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Batch VIII Gripen pilots are now combat ready. A ceremony to celebrate their achievement was held last week at Wing 7.

Image Courtesy: RTAF

Since the unveiling of Gripen E in May 2016, the programme has seen great progress. Validation and verification activities such as tests in rigs and simulators have been performed and the ground test period is in full swing. The way model based development has been implemented, has been successful. "Power on" and engine starts are just two examples of important milestones that has been accomplished during the last months.

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With Gripen E, Saab has taken all the knowledge and experience from more than 75 years of building aircraft and put it into a fighter designed to adapt to changing threats and operational requirements, such as bigger areas to defend and new threat scenarios.

Gripen E has a revolutionary avionics system which ensures that the future is built in from the beginning. The avionics system separates flight critical functions from tactical features allowing customers to update the system and so get the latest capabilities faster and at lower risk. Future upgrades, changes and functionalities can be made by adding “apps” without needing to requalify the entire system.

Read the full story here​.

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Saab and Brazilian aerospace conglomerate Embraer inaugurated the Gripen Design and Development Network (GDDN) in Gavião Peixoto, in the state of São Paulo yesterday.

The GDDN, located at Embraer premises in Gavião Peixoto - where the Gripen Flight Test Center and the Gripen Final Assembly will also be based - will be the hub for technology transfer and fighter development in the country. Partnering Saab and Embraer would be AEL Sistemas, Atech, Akaer and the Brazilian Air Force through its research department DCTA.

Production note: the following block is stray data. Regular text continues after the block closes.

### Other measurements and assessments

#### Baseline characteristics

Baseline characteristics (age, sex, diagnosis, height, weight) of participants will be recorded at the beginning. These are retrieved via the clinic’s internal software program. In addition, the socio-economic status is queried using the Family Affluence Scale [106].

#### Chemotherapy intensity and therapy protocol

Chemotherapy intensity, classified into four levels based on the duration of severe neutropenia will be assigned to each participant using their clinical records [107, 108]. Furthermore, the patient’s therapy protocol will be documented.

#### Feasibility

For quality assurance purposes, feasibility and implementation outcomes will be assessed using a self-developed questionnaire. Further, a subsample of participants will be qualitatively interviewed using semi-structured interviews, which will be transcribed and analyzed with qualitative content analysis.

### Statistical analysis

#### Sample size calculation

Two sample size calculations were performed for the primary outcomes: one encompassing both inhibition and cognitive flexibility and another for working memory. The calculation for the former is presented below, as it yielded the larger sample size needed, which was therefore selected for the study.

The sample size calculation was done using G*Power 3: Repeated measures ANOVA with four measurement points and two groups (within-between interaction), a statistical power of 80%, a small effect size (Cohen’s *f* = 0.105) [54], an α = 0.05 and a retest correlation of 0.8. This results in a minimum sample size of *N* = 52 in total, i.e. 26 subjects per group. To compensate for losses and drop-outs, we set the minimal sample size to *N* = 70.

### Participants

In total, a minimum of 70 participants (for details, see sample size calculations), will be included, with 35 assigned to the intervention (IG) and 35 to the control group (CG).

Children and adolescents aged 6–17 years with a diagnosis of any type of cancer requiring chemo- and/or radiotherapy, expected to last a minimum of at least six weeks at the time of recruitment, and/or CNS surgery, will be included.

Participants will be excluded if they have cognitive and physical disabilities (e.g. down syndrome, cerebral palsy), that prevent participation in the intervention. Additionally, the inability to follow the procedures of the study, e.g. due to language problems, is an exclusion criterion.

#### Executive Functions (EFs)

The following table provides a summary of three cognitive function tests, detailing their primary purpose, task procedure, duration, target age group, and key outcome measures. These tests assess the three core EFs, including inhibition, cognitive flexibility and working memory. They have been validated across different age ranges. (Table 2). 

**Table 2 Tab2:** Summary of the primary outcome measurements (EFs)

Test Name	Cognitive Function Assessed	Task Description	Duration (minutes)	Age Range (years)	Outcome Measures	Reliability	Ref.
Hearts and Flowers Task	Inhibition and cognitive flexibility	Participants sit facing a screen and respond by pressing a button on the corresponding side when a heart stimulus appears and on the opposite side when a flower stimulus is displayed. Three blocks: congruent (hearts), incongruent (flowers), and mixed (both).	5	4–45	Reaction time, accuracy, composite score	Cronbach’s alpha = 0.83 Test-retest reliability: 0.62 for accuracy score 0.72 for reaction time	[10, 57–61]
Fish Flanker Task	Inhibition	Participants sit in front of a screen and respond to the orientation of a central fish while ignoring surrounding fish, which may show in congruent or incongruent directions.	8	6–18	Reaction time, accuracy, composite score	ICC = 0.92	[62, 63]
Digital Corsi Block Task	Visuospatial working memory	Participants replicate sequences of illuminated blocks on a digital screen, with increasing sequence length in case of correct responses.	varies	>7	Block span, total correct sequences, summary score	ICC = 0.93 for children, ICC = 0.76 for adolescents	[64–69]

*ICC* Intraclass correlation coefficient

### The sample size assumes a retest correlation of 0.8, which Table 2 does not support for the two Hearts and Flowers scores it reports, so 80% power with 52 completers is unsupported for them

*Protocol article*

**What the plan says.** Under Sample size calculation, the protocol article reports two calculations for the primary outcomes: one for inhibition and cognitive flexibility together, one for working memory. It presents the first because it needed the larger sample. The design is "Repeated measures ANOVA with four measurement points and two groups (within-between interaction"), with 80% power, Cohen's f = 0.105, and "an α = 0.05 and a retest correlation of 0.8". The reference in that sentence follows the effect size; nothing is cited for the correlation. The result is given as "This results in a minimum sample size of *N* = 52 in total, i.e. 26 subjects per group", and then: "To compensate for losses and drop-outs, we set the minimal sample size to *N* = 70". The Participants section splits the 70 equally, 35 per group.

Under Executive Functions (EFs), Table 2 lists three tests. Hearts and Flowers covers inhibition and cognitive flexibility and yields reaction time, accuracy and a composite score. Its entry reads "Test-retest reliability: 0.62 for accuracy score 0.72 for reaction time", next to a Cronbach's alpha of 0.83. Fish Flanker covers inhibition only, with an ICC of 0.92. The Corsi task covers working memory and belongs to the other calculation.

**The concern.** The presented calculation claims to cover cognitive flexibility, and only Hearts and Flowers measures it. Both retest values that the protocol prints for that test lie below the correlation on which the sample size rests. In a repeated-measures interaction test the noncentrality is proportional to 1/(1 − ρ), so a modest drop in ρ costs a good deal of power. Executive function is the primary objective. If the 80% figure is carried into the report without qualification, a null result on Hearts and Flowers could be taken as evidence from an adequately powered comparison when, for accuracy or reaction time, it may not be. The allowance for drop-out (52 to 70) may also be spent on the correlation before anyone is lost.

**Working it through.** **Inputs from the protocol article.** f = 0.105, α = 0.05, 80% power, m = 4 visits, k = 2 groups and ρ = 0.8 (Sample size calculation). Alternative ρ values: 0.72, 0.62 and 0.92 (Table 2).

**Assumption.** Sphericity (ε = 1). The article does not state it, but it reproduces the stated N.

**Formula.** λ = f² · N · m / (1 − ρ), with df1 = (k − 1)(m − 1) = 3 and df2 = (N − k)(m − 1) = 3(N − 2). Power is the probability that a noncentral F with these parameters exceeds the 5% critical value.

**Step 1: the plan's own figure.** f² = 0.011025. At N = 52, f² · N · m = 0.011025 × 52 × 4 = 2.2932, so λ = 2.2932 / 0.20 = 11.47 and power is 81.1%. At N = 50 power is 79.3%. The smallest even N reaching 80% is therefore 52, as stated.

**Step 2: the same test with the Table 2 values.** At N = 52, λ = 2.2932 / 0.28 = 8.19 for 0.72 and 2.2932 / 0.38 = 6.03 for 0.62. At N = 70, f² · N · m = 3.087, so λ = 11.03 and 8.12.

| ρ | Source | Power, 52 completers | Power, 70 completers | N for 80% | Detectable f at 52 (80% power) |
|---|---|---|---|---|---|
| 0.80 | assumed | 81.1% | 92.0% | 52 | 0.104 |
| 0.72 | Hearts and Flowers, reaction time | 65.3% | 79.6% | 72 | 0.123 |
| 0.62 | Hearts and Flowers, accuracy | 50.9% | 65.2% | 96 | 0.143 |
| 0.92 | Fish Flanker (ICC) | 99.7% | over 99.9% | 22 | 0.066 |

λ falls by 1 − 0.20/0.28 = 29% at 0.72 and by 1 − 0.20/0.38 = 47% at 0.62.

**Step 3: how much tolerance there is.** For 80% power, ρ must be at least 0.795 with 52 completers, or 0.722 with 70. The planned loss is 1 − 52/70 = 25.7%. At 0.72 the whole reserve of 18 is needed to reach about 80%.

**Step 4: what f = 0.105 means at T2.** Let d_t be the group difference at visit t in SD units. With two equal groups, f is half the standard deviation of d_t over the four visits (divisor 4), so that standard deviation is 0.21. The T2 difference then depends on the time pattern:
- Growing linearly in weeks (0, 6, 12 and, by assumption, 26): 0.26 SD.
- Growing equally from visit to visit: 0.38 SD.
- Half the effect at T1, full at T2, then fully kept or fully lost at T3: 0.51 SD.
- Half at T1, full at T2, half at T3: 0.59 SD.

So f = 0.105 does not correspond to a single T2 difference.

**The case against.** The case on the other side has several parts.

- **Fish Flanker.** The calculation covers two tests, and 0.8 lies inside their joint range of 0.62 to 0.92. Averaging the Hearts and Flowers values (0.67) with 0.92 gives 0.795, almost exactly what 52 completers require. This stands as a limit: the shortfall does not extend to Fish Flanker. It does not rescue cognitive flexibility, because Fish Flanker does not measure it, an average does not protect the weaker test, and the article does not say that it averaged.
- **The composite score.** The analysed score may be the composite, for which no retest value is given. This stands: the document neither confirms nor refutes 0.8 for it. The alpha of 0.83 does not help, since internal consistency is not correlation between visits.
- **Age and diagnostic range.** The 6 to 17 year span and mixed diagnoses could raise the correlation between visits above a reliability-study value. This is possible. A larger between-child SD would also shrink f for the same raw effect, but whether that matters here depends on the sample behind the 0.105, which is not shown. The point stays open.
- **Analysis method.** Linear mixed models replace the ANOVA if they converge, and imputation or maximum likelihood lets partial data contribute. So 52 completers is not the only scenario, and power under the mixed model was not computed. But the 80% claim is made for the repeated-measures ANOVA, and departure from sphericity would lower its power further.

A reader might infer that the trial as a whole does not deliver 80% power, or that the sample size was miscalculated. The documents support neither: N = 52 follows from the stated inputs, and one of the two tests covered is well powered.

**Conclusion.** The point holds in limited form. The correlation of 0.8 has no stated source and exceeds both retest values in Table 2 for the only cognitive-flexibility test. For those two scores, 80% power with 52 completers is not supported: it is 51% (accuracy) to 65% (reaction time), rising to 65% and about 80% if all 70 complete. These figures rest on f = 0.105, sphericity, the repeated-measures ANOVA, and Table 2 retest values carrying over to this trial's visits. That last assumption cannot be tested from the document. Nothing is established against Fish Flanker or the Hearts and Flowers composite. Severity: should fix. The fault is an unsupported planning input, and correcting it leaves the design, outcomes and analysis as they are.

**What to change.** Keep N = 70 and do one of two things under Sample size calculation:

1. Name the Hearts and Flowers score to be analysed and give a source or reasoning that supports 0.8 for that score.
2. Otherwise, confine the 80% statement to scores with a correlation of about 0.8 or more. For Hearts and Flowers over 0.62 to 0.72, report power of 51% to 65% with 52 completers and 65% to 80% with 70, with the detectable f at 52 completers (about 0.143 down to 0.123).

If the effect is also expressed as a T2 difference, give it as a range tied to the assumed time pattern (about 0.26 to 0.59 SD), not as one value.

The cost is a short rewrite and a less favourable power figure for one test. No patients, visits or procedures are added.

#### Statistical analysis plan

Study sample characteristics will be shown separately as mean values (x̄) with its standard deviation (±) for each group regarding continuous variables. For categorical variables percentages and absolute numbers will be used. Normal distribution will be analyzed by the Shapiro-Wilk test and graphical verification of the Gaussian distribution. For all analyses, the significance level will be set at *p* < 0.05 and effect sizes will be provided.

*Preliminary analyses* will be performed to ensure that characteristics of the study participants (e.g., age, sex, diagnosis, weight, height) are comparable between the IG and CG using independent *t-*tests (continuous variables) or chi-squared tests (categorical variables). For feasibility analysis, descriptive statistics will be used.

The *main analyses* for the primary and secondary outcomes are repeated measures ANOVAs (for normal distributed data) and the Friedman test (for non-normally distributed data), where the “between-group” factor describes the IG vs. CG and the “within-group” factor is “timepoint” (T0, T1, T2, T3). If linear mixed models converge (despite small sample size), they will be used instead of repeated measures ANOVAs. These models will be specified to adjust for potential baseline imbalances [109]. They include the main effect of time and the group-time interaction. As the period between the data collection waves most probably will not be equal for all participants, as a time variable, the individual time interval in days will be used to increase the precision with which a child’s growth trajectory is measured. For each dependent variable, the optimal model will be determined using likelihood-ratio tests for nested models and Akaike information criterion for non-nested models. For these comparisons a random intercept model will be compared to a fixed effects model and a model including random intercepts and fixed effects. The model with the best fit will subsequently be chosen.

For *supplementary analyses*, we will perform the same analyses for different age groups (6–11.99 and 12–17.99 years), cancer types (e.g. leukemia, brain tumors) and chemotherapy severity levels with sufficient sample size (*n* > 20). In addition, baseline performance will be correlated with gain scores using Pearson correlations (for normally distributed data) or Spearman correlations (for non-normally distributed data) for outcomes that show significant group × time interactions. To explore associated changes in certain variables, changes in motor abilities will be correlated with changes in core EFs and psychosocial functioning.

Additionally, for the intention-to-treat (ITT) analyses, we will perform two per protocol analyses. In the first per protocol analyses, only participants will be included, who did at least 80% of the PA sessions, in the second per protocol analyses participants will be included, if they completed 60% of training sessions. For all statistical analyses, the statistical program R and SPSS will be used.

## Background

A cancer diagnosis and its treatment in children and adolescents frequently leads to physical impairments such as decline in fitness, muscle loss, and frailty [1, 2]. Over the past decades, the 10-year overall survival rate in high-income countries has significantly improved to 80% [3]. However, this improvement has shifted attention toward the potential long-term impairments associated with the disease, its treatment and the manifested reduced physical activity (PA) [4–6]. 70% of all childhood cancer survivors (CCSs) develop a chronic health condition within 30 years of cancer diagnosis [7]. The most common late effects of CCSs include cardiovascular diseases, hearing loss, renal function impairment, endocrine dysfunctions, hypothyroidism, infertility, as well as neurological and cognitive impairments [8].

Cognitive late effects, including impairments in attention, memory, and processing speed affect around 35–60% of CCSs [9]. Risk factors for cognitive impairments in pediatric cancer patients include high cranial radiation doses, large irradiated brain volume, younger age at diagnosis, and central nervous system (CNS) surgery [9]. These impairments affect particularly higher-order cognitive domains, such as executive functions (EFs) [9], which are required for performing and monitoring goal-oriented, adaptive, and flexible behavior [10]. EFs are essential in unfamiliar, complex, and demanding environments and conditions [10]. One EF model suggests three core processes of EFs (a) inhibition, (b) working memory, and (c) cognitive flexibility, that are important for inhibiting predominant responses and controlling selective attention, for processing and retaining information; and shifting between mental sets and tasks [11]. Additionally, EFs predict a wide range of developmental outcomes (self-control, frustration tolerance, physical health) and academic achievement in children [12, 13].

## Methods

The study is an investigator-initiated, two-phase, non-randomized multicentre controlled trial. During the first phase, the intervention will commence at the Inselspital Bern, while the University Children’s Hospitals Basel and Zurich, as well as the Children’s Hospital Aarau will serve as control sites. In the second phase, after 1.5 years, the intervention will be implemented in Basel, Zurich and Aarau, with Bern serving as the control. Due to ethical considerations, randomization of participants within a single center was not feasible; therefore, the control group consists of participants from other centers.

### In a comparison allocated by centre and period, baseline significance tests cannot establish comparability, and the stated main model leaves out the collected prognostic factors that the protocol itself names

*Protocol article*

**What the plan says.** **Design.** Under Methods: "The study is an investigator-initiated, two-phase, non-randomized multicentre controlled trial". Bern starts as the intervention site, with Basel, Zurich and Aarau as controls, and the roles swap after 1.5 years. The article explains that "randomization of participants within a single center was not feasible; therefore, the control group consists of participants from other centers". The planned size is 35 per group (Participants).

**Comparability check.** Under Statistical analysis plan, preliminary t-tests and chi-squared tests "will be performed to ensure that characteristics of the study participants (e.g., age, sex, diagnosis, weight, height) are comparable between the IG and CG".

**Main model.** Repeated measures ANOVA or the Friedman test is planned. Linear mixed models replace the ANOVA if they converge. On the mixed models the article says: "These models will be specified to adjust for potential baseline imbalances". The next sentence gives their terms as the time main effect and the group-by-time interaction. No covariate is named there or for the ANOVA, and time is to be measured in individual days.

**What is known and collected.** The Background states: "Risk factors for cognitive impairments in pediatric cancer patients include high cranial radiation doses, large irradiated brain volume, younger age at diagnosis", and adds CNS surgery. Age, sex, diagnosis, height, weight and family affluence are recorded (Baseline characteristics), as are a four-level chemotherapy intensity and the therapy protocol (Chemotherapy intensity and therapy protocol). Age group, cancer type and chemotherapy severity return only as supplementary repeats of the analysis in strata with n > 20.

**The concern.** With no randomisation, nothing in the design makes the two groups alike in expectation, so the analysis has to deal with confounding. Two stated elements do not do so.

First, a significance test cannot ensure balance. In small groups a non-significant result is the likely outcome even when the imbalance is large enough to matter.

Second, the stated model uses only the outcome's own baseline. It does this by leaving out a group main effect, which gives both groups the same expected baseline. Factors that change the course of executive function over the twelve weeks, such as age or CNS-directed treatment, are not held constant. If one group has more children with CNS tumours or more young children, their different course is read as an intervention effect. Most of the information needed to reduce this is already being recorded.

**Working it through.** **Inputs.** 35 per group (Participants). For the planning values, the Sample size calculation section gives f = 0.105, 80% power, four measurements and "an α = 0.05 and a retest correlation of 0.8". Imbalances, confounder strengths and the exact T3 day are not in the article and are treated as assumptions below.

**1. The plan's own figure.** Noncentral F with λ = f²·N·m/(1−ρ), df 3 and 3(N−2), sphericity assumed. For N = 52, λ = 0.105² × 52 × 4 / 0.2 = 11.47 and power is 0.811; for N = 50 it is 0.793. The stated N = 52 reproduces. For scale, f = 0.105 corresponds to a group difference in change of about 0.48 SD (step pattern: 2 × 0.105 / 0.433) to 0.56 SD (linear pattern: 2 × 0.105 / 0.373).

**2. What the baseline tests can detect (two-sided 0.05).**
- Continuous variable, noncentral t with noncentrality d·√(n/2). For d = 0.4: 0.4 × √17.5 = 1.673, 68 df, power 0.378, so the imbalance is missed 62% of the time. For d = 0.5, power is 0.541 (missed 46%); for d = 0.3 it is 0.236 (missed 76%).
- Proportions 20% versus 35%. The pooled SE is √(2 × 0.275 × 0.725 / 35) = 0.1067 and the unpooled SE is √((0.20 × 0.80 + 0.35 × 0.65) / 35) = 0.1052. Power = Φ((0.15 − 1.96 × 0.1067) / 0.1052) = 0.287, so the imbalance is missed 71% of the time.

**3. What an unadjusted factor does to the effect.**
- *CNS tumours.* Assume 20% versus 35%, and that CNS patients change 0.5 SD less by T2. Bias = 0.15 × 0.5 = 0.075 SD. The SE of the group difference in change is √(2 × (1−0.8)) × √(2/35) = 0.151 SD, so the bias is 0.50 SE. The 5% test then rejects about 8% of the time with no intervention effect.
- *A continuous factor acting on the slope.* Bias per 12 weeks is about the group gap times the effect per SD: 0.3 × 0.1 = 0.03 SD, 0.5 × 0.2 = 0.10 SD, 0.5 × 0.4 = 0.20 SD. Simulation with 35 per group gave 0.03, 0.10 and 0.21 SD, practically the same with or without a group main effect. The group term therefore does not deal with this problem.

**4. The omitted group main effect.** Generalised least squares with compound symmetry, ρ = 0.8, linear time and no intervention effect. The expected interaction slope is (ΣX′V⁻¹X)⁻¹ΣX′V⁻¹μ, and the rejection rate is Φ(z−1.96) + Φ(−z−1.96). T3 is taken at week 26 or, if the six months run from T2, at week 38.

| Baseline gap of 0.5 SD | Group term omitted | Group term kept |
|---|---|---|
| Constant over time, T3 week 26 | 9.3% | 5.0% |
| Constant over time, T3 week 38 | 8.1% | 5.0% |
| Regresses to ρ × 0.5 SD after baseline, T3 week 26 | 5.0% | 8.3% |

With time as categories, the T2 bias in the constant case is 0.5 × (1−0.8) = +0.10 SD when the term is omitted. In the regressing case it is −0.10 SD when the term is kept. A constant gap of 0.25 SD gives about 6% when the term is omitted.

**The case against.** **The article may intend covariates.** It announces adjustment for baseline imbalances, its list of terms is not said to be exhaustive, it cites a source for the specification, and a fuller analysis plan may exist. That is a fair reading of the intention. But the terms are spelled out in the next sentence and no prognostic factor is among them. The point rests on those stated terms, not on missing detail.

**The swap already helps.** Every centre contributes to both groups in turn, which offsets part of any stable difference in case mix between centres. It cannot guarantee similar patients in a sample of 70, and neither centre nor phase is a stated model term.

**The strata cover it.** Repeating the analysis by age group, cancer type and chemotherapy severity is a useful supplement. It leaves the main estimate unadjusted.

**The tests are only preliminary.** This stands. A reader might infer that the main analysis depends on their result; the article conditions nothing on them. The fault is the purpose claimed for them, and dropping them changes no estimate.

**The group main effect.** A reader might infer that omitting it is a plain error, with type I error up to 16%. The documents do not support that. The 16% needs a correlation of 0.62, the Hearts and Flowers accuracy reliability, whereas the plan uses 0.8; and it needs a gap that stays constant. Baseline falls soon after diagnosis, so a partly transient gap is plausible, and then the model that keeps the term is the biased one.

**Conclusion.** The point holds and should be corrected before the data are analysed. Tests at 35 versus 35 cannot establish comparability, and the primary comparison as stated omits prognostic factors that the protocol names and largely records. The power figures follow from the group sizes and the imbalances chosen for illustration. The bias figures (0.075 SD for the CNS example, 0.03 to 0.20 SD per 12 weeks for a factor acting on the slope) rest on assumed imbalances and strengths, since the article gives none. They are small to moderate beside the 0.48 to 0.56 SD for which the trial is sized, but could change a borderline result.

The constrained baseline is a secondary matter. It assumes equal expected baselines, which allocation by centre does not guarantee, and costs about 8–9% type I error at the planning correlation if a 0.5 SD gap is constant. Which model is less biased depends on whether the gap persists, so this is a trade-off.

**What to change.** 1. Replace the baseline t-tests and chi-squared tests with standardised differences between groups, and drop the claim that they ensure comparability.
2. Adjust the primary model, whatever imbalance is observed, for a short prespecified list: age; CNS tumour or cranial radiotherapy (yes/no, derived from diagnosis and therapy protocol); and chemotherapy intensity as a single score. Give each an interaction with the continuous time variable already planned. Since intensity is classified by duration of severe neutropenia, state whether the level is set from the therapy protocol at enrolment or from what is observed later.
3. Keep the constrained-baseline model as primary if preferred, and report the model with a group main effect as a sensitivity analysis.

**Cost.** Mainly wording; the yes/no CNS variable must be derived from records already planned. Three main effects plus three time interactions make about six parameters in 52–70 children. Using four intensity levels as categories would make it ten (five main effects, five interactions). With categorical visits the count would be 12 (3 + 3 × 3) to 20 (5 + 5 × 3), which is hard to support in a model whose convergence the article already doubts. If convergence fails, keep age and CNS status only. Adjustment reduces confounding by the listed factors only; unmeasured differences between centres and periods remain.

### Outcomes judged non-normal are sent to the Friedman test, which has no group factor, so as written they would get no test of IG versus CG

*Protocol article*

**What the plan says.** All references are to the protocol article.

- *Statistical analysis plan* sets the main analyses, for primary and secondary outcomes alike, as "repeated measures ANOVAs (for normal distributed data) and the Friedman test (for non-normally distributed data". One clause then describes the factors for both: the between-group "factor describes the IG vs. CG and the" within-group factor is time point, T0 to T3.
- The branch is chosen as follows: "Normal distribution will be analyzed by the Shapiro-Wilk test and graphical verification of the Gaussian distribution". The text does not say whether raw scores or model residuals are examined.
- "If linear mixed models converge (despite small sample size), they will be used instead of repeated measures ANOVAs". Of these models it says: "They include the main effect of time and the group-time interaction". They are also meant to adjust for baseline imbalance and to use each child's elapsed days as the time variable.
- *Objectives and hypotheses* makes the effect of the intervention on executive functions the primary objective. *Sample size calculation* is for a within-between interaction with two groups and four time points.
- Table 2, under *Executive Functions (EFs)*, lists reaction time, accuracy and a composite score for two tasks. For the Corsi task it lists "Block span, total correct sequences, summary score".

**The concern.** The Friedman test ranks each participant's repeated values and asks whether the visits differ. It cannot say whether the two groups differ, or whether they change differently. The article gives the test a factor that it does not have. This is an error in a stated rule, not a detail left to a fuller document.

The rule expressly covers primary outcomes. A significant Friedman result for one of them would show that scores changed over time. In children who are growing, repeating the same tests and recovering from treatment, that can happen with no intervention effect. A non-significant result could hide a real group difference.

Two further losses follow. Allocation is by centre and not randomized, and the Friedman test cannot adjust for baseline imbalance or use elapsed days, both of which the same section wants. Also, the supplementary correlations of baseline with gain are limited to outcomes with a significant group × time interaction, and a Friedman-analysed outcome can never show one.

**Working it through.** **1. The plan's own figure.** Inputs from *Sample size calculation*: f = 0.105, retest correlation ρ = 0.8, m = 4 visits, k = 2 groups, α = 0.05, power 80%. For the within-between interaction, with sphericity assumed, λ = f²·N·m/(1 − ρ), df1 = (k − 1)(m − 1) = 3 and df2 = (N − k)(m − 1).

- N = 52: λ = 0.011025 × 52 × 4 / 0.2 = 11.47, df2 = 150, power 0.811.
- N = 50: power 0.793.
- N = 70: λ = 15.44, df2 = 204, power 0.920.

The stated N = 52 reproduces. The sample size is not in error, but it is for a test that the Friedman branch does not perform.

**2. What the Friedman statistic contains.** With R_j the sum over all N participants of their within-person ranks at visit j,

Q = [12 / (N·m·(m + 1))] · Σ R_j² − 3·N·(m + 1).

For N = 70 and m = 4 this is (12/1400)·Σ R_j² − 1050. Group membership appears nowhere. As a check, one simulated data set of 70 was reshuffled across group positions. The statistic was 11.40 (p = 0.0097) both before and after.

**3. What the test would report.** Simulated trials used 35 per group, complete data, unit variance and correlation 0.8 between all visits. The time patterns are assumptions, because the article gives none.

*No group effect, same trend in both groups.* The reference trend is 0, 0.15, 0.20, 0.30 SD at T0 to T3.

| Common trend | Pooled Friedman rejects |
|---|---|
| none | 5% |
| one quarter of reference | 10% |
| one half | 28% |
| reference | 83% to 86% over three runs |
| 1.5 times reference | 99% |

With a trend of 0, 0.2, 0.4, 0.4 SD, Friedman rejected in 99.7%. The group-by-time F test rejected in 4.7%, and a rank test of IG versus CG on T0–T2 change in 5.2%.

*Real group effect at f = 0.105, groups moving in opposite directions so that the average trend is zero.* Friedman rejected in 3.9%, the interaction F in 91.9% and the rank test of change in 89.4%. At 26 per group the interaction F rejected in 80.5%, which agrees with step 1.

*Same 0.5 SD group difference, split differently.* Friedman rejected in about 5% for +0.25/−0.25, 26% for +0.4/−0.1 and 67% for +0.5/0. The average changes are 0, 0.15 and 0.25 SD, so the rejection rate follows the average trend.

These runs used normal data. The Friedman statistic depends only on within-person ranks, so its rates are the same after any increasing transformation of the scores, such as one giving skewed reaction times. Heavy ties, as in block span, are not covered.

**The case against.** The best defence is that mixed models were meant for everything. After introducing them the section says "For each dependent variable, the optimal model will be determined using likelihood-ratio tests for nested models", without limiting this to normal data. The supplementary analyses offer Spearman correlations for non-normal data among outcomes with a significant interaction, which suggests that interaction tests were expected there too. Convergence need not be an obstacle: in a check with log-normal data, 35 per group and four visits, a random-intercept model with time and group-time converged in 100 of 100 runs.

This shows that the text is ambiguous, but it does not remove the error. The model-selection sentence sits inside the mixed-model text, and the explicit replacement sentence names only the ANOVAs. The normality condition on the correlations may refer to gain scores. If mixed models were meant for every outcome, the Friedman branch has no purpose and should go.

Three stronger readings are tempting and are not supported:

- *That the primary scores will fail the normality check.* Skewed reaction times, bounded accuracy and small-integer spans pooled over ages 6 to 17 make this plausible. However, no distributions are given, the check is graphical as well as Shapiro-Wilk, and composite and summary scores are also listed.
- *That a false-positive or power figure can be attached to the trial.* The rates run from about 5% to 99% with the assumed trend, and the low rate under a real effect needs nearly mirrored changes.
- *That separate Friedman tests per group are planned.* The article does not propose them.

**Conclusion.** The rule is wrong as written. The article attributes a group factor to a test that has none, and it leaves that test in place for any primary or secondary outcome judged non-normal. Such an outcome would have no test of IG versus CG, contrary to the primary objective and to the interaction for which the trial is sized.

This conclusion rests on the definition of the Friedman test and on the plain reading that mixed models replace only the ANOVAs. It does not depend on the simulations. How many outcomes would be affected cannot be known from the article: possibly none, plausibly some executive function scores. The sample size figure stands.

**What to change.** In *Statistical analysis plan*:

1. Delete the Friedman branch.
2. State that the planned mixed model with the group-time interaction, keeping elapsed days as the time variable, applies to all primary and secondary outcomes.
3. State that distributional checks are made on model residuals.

A Brazilian Government report quoted Colonel Julio Cesar Cardoso Tavares saying, "This project will allow Brazil to have autonomy to build fighter aircraft in future. It is a facility to back the country's efforts to develop high performance fighters."

The GDDN includes the development environment and simulators required to undertake the fighter development work. In addition, the GDDN is connected to Saab in Sweden and the industrial partners in Brazil, securing both technology transfer and efficient development.

“We have a long-term commitment to Brazil. The launch of the GDDN is a key milestone in the Brazilian Gripen programme as it will be the basis for the technology transfer and fighter development in the country,” said Håkan Buskhe, CEO and president of Saab.

Read the full story here.

​Experimental test pilot, André Brännström explains how a Gripen fighter simulator works and how it demonstrates the capabilities of the fighter.

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Hakan Buskhe, CEO and President of Saab, says his company is very keen to supply Gripen fighters to the Indian Air Force and is ready to transfer the entire product planning capability to India. 

“I think we have an extremely good offer. We are building our latest aircraft which will be delivered to the Swedish and the Brazilian air forces as well. We started in 2013. It’s the latest technology. The product is totally digital and we have all the new sensors. So, we will be able to offer the best technology to India," Buskhe said.

Saab's offer includes setting up an aircraft industry and true transfer of technology. According to a Hindu news report, Saab also plans to set up a training academy to train pilots in operating the Gripen.

“More than the production, we have shown our keenness to build up the full capacity in India. Everything from research and development to production planning to developing the complete supply chain, can be done here in India. We are good at technology transfer. We are doing the same in other parts of the world as well," he adds.

Read the full story here.

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As per a report in theAsia Times, Saab is in pole position to secure a deal to sell its Gripen C/D fighter aircraft to the Philippine Air Force.